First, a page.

|written 4.6 years ago by||• modified 3.4 years ago|
|written 4.6 years ago by|
The various methods of levelling are as follows:
- Simple levelling
- Differential levelling
- Profile levelling
- Fly levelling
- Check levelling
- Reciprocal levelling
- Trigonometrical levelling
- Precise levelling
1. Simple levelling- when we want to find the difference in elevation between the point which is visible from the same position of the instrument station such levelling called as simple levelling.
2. Differential levelling- differential levelling is used when it is required to find the difference in elevation between the two-point having considerable distance between them.
This method is adopted for the following two cases:
when the difference in elevation between the two point is much more.
when there is some obstacle such as heel, tree, heap, crest and trough in a ground or any object come in the way of levelling work.
3. Profile levelling- Profile levelling is the process of determining the elevation of the point at measure interval along a fixed line such as the centre line of a railway, railway, highway, canal or sewer it is also known as longitudinal sectioning.
4. Fly levelling- fly levelling is the process of determines the elevations of the point which are a certain distance apart. A series of a level is taken from one B.M to the other. it is used to establish benchmark it is also known as differential levelling or compound levelling.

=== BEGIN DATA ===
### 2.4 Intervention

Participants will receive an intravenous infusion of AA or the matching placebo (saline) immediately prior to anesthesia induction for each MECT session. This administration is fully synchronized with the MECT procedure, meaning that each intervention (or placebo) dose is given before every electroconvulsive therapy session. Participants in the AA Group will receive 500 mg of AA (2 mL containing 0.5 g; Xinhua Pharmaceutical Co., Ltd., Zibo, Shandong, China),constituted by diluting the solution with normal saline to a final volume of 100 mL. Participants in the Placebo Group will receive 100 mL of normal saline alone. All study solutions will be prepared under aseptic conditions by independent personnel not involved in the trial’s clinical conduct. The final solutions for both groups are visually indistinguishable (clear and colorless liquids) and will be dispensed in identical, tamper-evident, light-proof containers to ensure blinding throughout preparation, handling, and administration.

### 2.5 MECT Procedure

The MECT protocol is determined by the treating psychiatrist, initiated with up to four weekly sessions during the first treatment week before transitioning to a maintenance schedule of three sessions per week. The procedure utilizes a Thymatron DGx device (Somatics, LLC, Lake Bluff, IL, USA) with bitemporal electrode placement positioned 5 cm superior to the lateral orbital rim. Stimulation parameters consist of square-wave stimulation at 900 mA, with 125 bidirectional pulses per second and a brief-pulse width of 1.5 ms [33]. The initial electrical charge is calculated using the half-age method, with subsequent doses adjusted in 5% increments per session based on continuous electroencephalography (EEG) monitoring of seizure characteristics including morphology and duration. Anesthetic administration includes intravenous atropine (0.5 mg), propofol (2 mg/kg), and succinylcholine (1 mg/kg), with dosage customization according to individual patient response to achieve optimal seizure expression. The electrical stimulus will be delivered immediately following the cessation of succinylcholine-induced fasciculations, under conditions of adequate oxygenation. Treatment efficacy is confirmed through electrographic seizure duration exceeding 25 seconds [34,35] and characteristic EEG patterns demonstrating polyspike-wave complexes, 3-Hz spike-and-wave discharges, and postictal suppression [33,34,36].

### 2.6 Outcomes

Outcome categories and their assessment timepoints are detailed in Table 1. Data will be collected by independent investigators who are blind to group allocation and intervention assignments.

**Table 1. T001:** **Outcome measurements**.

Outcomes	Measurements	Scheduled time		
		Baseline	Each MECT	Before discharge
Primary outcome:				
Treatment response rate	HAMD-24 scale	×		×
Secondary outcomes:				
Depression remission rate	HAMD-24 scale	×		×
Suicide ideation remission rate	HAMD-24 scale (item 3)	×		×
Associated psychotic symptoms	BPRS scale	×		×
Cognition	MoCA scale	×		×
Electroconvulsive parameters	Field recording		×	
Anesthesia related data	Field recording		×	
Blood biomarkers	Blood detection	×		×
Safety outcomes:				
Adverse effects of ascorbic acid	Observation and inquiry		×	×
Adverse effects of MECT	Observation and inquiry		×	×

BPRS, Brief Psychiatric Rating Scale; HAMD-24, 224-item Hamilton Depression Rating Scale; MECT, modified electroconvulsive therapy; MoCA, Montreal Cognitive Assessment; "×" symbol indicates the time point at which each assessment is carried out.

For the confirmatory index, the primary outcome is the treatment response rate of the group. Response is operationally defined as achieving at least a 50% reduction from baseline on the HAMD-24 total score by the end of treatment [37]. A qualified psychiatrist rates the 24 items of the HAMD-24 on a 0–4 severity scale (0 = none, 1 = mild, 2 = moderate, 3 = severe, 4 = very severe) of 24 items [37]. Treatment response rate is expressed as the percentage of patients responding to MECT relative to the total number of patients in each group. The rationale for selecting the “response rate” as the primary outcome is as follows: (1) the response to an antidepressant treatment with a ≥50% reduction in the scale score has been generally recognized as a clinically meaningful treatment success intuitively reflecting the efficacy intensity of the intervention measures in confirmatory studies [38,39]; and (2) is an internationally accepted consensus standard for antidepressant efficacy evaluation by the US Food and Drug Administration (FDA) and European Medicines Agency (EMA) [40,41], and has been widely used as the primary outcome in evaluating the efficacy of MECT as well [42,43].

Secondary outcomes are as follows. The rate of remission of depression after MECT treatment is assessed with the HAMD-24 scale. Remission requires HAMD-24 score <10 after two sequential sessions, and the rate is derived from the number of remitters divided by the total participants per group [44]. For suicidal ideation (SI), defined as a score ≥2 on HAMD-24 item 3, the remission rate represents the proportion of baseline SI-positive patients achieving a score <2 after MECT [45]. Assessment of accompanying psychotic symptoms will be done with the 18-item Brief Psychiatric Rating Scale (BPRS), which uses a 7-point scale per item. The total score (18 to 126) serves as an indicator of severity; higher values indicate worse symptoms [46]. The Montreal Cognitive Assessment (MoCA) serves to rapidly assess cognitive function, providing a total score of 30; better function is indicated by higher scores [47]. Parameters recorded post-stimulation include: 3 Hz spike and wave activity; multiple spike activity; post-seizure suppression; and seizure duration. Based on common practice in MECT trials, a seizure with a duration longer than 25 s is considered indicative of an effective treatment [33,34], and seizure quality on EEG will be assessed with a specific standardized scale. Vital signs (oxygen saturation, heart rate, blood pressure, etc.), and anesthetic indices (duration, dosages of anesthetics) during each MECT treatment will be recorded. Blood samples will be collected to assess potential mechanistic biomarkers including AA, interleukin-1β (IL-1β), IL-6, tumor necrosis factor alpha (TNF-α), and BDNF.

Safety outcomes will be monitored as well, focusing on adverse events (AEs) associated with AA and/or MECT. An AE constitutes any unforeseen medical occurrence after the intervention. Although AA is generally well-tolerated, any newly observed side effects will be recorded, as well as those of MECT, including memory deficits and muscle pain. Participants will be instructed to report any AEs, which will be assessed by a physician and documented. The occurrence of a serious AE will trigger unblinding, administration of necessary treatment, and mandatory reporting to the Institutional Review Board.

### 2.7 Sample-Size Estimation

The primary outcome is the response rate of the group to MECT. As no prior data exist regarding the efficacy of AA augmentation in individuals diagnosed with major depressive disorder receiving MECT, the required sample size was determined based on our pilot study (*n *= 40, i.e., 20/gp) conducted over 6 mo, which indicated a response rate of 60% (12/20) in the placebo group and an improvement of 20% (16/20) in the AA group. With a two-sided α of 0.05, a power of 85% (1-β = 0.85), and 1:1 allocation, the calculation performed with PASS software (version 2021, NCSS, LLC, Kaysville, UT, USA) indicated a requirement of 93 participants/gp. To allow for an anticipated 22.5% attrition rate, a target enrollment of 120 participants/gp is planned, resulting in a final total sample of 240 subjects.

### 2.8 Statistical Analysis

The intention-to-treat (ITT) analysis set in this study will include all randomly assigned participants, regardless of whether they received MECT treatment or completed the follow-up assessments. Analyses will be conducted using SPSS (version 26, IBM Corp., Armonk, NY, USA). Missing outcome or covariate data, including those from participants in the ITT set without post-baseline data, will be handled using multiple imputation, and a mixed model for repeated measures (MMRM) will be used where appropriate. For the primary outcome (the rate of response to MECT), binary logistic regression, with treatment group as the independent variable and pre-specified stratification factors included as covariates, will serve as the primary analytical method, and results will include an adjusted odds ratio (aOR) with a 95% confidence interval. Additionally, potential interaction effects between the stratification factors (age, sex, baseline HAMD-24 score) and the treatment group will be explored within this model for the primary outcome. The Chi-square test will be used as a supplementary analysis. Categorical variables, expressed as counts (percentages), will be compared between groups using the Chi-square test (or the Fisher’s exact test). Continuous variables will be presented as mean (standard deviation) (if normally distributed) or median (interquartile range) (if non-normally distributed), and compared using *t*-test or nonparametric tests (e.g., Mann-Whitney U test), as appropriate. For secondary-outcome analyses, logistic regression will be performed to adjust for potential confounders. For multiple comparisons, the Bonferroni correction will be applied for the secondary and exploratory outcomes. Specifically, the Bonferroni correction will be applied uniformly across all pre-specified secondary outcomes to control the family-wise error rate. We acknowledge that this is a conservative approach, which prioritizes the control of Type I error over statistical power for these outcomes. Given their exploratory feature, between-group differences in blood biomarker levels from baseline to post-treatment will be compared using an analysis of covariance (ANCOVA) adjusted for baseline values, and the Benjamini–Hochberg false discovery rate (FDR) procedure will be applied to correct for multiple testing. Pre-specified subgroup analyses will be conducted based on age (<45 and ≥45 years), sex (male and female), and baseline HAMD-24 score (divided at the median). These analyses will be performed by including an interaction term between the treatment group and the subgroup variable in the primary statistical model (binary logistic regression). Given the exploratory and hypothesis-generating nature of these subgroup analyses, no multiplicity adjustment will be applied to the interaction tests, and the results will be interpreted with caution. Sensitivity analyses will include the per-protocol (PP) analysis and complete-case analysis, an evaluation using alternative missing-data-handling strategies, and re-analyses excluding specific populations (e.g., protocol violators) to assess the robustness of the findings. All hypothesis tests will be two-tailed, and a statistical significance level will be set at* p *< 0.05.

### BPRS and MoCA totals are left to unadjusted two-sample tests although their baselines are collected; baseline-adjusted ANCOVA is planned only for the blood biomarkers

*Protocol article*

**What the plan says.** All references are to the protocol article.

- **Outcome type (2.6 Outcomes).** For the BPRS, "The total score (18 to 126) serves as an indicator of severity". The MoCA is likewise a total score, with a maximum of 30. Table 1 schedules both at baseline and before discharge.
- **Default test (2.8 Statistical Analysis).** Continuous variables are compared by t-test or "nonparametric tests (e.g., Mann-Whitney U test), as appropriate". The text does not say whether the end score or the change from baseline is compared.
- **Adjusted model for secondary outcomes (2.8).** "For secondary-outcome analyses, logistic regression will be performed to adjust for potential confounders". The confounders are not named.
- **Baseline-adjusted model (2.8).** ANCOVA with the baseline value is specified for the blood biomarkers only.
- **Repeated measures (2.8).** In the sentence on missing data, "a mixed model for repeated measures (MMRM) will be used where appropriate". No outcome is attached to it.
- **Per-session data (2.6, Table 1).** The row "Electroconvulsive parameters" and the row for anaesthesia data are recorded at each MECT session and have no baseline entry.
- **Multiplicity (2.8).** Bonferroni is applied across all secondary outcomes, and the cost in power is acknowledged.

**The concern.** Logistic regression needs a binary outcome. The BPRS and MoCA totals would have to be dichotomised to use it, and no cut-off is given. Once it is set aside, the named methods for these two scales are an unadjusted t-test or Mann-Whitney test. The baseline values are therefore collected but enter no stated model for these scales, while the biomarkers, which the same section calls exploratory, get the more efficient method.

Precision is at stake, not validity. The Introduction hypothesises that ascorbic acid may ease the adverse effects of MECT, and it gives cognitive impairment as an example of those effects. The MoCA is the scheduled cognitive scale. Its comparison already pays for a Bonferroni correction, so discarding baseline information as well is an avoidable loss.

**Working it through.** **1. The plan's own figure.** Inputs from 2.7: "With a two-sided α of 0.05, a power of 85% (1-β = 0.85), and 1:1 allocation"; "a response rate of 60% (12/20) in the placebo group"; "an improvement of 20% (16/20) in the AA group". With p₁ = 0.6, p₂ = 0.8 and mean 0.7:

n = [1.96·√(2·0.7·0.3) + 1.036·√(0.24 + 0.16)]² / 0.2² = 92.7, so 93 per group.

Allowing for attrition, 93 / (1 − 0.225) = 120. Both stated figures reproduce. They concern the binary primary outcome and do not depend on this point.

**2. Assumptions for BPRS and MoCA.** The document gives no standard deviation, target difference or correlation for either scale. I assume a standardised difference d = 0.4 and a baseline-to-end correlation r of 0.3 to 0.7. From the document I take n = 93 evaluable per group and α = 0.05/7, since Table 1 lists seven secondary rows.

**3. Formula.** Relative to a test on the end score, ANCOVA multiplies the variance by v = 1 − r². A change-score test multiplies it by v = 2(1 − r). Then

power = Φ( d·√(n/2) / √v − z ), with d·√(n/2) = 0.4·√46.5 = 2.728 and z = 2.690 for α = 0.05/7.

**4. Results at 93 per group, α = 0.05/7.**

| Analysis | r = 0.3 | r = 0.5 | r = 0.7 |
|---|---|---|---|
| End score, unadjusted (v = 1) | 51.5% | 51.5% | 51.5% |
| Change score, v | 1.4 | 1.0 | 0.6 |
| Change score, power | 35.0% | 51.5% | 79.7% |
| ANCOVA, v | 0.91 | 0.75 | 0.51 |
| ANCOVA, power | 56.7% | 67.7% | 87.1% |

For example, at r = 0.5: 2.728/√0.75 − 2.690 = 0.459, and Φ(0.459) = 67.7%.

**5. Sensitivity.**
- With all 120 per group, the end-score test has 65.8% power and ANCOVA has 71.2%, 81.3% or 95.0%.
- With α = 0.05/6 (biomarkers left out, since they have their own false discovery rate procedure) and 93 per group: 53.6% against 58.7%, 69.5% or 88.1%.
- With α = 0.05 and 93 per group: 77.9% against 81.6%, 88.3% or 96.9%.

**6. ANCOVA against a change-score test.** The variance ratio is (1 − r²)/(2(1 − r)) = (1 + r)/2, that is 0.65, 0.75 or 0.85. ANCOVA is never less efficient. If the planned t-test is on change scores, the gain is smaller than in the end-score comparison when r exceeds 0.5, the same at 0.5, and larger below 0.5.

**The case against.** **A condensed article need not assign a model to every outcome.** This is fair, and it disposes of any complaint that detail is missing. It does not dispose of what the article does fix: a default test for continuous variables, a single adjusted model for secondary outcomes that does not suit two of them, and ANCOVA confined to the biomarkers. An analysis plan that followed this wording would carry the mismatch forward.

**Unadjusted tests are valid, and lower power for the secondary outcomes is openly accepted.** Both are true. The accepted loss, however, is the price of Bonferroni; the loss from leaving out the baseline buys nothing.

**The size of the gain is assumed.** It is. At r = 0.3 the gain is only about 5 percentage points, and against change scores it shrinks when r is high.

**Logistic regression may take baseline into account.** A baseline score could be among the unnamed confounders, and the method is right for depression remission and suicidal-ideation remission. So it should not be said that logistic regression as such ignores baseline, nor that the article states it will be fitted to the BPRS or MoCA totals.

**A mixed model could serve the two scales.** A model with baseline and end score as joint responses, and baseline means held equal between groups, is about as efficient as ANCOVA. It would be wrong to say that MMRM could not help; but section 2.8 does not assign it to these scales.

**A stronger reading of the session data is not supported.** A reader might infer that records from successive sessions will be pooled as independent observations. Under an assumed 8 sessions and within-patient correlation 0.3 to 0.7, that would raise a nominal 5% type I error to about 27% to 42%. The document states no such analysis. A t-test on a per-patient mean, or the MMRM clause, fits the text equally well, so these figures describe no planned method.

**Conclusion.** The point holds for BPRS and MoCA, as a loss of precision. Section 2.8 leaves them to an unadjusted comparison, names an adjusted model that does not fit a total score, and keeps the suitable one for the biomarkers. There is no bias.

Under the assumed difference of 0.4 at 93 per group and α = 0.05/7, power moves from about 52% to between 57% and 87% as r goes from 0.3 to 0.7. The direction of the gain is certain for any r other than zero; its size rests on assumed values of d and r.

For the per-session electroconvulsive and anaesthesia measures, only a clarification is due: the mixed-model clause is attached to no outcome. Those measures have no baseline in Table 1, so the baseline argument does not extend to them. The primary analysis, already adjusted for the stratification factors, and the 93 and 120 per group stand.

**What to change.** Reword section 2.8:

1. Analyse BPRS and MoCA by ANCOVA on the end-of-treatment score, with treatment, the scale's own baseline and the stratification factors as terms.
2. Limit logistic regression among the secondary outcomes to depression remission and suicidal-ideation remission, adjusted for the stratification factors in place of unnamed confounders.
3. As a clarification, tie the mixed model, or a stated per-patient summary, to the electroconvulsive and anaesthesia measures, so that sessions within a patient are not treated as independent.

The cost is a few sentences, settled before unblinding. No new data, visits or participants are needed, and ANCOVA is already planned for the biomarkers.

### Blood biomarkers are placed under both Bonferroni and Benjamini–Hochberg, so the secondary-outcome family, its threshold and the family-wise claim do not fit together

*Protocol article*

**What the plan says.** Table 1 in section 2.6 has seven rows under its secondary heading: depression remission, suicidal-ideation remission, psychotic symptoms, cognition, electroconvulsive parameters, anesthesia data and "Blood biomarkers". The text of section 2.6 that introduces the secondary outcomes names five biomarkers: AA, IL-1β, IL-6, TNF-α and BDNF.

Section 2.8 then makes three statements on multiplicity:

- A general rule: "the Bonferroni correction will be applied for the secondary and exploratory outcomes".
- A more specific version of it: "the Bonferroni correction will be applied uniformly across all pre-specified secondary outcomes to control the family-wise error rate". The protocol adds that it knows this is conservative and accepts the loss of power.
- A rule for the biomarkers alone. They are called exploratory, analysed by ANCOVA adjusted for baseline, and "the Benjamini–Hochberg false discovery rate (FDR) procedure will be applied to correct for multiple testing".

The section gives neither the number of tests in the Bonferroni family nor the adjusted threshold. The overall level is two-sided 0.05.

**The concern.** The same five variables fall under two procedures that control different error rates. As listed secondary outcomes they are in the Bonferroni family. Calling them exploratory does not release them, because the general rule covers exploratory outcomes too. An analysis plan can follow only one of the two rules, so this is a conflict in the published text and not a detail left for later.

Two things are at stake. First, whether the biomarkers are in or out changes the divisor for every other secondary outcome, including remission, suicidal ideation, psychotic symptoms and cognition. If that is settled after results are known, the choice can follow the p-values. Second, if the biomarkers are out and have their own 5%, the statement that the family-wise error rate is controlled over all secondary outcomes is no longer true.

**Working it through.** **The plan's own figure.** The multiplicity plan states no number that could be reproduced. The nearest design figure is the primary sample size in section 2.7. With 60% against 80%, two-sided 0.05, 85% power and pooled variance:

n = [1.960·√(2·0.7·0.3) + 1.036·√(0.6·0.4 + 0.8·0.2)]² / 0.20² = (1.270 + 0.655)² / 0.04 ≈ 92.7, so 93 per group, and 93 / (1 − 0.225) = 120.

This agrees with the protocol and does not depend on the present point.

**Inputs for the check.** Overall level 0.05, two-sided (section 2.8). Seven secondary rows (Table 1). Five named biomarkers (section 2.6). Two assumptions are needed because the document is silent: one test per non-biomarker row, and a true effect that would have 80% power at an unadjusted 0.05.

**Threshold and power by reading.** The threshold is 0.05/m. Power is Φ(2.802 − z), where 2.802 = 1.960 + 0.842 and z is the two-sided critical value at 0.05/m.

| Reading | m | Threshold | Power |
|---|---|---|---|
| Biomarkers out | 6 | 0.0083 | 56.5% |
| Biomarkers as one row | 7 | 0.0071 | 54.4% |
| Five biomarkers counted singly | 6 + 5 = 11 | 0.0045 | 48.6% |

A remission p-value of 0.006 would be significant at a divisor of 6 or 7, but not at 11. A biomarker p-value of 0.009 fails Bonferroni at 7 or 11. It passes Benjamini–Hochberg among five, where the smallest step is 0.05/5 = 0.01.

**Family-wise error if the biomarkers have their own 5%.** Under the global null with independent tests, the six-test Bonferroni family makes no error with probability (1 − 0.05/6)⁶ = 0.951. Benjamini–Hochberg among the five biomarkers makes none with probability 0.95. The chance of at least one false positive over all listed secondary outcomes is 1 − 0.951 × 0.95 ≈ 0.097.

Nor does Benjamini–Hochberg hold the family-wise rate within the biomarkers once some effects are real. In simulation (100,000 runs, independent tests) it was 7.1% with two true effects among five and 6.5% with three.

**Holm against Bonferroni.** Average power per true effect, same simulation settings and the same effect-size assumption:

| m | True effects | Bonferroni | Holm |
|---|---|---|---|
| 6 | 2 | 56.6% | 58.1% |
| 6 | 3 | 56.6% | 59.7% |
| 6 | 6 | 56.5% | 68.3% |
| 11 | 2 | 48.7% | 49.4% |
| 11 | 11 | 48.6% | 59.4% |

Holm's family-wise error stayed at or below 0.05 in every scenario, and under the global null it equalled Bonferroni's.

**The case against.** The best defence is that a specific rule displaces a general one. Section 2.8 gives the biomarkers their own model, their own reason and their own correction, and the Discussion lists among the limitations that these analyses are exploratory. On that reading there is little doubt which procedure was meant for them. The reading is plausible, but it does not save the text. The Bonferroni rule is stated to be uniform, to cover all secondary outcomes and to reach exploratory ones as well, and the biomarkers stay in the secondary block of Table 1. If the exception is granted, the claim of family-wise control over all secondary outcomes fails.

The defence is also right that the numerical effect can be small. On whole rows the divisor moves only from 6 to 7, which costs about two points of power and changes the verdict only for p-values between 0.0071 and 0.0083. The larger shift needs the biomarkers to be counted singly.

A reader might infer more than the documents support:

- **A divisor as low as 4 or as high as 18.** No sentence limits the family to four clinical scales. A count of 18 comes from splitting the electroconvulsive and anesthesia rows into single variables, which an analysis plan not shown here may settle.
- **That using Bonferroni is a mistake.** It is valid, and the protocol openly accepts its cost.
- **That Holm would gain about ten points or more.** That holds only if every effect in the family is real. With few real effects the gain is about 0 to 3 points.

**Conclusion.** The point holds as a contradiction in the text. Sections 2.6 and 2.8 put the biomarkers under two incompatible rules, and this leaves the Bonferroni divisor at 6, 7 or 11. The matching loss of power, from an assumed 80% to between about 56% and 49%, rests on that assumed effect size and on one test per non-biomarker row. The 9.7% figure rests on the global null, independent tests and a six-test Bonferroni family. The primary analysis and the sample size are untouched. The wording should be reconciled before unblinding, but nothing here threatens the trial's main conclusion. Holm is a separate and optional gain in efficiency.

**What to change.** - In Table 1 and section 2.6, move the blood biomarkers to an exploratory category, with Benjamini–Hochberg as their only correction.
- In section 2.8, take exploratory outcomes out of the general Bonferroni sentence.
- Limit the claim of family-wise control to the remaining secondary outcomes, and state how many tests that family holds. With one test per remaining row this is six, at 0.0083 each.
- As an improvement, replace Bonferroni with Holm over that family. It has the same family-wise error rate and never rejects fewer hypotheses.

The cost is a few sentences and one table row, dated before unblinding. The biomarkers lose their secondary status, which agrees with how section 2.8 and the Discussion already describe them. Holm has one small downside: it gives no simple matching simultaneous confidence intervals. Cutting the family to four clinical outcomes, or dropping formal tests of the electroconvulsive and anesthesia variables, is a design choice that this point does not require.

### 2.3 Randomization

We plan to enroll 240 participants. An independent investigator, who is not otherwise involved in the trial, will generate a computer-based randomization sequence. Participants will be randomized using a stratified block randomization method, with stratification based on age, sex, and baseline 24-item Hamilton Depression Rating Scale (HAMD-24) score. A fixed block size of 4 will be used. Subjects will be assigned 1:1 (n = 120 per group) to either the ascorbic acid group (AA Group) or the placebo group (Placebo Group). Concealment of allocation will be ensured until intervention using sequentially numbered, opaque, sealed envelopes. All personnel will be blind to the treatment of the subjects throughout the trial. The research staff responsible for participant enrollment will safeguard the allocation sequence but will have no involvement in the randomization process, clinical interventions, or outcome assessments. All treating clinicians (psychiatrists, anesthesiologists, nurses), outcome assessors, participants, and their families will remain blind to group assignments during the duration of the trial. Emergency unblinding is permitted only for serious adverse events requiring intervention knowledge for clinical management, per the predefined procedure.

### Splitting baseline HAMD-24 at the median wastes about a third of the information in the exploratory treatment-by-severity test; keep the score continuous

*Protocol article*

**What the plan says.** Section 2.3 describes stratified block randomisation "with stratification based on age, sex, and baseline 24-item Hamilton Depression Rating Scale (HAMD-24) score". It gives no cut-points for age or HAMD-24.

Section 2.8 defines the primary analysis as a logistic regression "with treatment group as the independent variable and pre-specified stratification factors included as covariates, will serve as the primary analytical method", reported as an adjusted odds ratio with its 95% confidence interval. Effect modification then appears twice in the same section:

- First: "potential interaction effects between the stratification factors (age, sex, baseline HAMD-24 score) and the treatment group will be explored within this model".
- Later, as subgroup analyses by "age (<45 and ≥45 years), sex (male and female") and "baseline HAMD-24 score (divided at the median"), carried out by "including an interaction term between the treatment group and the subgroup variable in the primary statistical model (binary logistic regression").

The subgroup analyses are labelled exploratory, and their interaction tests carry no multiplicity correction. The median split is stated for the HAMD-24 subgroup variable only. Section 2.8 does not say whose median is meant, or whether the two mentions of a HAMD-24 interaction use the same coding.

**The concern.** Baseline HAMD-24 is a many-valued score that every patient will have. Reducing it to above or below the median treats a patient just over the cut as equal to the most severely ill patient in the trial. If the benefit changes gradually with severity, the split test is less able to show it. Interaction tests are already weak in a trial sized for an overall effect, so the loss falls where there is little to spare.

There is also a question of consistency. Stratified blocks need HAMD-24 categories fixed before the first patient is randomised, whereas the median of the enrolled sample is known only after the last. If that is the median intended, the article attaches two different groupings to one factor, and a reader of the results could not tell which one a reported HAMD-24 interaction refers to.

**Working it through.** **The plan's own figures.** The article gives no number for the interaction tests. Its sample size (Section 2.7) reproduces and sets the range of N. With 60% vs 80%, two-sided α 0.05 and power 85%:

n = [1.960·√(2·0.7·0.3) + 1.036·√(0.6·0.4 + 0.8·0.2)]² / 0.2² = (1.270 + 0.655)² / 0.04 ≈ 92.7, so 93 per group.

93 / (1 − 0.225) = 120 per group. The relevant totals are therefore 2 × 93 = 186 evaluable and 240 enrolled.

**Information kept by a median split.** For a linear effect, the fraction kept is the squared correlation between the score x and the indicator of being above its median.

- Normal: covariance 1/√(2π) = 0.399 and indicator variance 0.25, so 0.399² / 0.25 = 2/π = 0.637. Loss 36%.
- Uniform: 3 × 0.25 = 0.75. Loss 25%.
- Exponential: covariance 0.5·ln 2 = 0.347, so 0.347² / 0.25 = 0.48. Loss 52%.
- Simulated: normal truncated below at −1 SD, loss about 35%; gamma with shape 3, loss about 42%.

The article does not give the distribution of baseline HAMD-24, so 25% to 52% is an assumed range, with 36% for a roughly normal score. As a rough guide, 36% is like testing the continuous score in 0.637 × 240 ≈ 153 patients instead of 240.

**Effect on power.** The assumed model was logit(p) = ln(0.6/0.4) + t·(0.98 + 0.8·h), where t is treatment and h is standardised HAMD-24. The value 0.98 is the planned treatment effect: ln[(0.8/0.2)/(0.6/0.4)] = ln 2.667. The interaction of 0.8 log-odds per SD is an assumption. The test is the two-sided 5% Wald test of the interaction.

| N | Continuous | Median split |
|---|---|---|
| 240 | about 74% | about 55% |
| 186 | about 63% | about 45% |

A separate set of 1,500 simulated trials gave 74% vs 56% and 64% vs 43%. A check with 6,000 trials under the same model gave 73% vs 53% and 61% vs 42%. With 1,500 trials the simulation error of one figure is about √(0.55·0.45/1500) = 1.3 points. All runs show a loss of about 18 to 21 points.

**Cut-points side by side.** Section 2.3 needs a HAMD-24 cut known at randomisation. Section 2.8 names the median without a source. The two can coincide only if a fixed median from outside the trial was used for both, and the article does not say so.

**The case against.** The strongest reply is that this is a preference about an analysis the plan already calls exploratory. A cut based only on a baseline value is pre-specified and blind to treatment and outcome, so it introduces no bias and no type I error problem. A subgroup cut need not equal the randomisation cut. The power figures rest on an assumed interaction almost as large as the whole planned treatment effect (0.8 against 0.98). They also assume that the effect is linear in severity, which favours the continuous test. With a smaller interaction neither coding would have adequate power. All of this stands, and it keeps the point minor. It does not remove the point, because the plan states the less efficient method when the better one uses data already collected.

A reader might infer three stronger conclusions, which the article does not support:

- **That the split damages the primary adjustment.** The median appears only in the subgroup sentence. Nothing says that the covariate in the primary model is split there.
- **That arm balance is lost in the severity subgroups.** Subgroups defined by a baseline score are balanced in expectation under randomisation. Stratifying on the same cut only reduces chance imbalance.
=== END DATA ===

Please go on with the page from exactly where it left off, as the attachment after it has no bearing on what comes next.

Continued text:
5. Reciprocal levelling- reciprocal levelling is adapted to determine the difference of level between two point accurately when points are at a considerable distance apart, it is also used when it is not possible to set up a level in between the point due to river or ponds etc.
6. Precise levelling- precise levelling is used for establishing a benchmark with great accuracy at widely distribute points.
precise levelling differs from the ordinary levelling in the following point:
high-grade level and stadia rod are used in precise levelling
length of sight is limited to 100m in length.
rod reading is taken against the three horizontal hair of a diaphragm.
7. Trigonometric levelling- It is the process of determining the differences of elevations of stations from observed vertical angles and known distances.
8. Precise levelling- It is particularly an accurate method of differential levelling which uses highly accurate levels and with a more rigorous observing procedure than general engineering levelling. It aims to achieve high orders of accuracy such as 1 mm per 1 km traverse.